To save Abu Simbel, a team of archeologists, historians, engineers, architects, and construction workers were recruited by UNESCO to conduct one of the most ambitious rescue operations of an ancient structure.  The plan was to relocate the ancient temples above the flood plain of Lake Nasser.  Incredibly, the team cut the temple facade and structure into individual blocks weighing 20-30 tons.  Each block was numbered then recorded to keep track of where they would go when reassembled.  The blocks were lifted out of their original foundation using massive cranes, then transported to another site where they could be catalogued and stored for later.  From 1964-1965 over 10,000 stone blocks were cut, lifted, and transported away from the site. 

The new home for the temples was located 200 meters inland and at a height  65 meters higher than the original Abu Simbel site.  To recreate the look of a temple carved from a sandstone hill, artificial hills were created using concrete which simulated sandstone.  Once the new Abu Simbel site was ready, each block was meticulously fitted back into position, reconstructing the ancient temples anew.  In fact the reconstruction is so precise that it would impress ancient Egyptian engineers, on the façade of the temples there are no visible seams where the blocks meet.  Only a few joins can be found from within the temple complex.  The project was completed in 1968 and cost $40 million, over $250 million dollars today.  The cost was well worth it as the Abu Simbel complex is considered one of the great treasures of Egypt and is a UNESCO World Heritage Site.  Over 500,000 tourists visit the temples every year.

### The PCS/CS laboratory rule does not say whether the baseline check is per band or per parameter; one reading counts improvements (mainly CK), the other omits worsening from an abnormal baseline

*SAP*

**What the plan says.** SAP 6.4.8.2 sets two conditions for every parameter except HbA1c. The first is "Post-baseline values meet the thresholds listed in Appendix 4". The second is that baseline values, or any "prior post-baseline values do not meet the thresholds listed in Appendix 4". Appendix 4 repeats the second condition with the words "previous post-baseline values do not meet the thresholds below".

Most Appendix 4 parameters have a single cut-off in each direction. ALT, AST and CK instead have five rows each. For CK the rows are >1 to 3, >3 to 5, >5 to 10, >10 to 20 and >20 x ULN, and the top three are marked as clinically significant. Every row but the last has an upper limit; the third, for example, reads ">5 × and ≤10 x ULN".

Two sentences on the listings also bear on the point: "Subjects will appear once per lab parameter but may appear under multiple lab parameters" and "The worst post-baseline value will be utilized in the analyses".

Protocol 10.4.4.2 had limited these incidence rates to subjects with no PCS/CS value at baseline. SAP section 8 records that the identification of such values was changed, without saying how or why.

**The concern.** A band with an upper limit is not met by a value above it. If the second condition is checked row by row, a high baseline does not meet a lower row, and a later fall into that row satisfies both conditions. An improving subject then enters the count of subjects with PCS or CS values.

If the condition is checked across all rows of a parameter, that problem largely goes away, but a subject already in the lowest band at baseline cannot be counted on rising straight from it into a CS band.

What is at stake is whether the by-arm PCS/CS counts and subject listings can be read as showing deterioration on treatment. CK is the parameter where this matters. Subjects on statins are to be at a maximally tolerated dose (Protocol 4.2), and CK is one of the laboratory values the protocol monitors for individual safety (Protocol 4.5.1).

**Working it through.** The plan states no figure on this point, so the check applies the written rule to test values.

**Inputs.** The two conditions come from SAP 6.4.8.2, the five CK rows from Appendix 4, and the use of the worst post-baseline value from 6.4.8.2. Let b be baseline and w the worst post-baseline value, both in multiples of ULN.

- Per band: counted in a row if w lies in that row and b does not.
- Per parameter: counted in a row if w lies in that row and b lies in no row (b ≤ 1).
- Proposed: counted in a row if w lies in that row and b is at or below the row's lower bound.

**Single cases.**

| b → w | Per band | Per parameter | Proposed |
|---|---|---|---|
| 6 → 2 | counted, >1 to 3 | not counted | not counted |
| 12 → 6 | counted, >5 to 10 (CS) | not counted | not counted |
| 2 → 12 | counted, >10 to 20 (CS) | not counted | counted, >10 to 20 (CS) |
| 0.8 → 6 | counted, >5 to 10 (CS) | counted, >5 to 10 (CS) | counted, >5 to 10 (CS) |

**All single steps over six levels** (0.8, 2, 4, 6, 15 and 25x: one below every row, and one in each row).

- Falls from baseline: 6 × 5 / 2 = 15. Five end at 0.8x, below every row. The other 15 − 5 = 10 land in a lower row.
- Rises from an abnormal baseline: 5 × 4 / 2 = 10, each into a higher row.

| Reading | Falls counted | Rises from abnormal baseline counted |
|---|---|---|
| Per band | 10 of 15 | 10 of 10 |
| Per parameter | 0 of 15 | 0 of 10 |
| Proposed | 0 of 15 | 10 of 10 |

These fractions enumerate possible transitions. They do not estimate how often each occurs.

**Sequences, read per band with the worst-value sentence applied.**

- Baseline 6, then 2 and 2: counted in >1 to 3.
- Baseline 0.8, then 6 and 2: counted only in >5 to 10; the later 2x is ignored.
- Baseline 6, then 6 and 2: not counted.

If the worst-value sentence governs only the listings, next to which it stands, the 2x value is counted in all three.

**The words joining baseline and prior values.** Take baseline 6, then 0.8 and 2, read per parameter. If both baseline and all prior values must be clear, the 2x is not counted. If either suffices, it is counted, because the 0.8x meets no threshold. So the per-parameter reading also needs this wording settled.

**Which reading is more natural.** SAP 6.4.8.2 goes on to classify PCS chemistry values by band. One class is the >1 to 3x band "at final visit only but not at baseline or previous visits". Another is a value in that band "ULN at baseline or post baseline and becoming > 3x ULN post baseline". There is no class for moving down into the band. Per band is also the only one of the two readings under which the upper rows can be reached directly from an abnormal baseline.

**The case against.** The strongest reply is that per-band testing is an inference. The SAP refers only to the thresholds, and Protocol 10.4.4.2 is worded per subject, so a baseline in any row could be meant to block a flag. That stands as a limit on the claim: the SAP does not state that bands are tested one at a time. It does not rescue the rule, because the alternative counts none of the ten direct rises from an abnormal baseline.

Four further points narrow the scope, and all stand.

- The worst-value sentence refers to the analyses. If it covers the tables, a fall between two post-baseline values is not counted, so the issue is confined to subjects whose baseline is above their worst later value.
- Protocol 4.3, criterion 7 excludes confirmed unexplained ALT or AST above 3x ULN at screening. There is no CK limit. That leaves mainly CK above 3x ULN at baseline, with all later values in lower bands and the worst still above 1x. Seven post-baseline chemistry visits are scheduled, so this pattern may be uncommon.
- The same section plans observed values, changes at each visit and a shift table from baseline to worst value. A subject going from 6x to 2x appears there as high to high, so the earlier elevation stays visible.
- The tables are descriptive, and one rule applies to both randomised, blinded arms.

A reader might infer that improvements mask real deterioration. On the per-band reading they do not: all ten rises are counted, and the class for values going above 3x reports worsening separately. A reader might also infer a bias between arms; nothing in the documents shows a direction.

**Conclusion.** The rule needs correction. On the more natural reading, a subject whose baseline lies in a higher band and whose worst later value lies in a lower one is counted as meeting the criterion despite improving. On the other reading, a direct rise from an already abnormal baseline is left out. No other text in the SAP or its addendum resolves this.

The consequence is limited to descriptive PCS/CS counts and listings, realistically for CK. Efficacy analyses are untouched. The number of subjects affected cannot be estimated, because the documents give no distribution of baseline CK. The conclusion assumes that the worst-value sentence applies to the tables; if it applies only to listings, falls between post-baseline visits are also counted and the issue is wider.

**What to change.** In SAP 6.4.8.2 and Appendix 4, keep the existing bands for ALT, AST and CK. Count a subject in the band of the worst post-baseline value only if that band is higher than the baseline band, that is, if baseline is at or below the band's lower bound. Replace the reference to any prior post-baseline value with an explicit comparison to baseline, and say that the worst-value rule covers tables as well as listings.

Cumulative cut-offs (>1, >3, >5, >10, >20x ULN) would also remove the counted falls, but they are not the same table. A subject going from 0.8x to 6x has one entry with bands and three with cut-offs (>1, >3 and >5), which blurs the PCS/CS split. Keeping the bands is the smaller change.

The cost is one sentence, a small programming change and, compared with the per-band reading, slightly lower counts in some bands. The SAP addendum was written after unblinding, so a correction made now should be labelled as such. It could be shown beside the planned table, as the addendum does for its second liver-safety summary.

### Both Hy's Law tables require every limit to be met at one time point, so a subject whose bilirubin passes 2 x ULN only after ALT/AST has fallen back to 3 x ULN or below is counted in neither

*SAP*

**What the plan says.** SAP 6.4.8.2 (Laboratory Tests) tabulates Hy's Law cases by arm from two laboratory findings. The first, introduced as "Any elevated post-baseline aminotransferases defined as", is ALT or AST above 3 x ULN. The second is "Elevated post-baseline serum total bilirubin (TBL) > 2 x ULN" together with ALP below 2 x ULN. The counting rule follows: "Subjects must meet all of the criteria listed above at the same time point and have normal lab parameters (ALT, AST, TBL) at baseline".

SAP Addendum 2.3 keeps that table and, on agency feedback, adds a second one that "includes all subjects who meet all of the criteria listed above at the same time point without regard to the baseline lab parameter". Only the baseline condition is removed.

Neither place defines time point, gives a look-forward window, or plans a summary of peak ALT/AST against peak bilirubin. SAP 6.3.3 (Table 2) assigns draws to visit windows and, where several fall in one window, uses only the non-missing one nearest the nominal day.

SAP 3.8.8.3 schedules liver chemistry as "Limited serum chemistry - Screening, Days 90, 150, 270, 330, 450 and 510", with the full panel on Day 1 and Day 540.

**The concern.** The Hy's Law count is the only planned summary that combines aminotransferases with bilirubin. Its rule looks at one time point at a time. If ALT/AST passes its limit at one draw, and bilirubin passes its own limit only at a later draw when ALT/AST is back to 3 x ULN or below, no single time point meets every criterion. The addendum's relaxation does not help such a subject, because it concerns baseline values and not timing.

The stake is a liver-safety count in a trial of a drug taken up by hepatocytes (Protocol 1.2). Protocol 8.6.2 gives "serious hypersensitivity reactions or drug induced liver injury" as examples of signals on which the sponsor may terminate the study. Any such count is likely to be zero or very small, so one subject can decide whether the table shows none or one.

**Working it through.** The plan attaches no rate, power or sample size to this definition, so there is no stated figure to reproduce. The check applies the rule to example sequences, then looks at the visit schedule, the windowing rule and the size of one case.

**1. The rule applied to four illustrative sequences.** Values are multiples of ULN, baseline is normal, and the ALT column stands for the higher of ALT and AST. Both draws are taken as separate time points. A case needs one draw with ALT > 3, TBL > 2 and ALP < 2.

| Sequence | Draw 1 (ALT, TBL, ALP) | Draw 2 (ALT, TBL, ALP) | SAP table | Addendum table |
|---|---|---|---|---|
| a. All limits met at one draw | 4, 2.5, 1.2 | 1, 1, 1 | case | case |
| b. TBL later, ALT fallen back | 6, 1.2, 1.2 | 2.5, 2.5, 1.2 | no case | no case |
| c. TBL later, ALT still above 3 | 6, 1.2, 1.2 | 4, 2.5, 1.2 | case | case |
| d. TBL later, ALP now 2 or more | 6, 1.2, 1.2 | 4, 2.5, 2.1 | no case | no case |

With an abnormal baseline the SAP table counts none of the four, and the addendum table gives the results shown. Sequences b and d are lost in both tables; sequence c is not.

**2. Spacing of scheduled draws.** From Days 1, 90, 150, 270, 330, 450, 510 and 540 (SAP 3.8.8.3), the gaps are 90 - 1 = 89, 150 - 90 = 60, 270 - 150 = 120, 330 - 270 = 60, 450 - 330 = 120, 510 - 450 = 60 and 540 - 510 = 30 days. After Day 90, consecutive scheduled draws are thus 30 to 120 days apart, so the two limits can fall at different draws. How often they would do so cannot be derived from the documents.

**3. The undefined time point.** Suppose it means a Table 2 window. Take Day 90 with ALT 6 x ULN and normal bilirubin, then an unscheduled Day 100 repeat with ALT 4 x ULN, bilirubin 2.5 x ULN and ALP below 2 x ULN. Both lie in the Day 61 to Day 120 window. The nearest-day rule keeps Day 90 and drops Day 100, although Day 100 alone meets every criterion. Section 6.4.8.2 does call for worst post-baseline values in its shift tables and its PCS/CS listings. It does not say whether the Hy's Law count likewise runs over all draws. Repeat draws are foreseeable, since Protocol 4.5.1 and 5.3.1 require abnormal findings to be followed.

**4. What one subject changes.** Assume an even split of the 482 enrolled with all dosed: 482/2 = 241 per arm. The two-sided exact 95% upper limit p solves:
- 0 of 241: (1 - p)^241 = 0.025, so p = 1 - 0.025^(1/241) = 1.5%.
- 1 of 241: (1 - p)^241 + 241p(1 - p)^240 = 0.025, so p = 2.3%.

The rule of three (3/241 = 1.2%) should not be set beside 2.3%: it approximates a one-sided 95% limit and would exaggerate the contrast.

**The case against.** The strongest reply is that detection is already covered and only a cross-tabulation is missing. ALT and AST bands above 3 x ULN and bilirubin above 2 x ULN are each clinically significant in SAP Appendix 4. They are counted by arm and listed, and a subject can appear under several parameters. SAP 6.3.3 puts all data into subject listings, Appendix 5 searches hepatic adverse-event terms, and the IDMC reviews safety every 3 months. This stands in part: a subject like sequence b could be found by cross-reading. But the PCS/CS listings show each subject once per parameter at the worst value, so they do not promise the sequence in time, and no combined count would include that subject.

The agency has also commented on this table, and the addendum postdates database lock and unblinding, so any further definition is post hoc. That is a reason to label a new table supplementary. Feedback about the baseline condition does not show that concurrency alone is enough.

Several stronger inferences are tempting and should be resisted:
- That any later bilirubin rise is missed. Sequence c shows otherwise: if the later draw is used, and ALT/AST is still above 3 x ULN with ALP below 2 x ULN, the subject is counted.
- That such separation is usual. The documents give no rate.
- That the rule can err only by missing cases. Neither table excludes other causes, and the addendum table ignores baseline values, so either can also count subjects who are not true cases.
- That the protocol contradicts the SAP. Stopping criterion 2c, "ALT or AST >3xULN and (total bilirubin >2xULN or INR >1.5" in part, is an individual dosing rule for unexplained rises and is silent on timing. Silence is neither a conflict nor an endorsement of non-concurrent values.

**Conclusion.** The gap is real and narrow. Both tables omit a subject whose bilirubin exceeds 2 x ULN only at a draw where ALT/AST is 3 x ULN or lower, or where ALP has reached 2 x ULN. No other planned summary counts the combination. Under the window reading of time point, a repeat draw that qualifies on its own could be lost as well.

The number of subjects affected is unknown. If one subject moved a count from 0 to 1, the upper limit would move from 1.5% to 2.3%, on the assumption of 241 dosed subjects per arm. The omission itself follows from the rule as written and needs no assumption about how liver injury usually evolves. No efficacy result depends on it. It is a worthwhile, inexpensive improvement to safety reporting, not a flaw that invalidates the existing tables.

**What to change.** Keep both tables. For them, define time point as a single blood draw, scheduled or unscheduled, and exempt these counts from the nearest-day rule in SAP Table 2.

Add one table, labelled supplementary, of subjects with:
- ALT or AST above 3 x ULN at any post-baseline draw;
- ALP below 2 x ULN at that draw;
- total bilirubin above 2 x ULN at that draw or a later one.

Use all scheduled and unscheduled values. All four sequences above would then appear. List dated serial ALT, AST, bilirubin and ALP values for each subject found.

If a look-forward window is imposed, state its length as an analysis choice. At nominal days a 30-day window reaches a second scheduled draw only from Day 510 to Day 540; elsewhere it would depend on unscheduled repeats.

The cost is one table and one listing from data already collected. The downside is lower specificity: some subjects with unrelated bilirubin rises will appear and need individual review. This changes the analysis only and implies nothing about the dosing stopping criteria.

youtube

Hey all!

As I announced in my previous recording, I’m very excited to share something new with you today: my first recording in Hittite! The Hittites were a people who lived in central Anatolia (modern Turkey) during the Bronze Age; at its greatest extent, in the 14th and 13th centuries BC, their empire included Syria to the south and reached the shores of the Aegean Sea to the west. The Hittite language is particularly interesting because it is the oldest written Indo-European language. This means several words are recognisable by modern-day English speakers, one of the most well-known being watar which means - you’ve guessed it - water.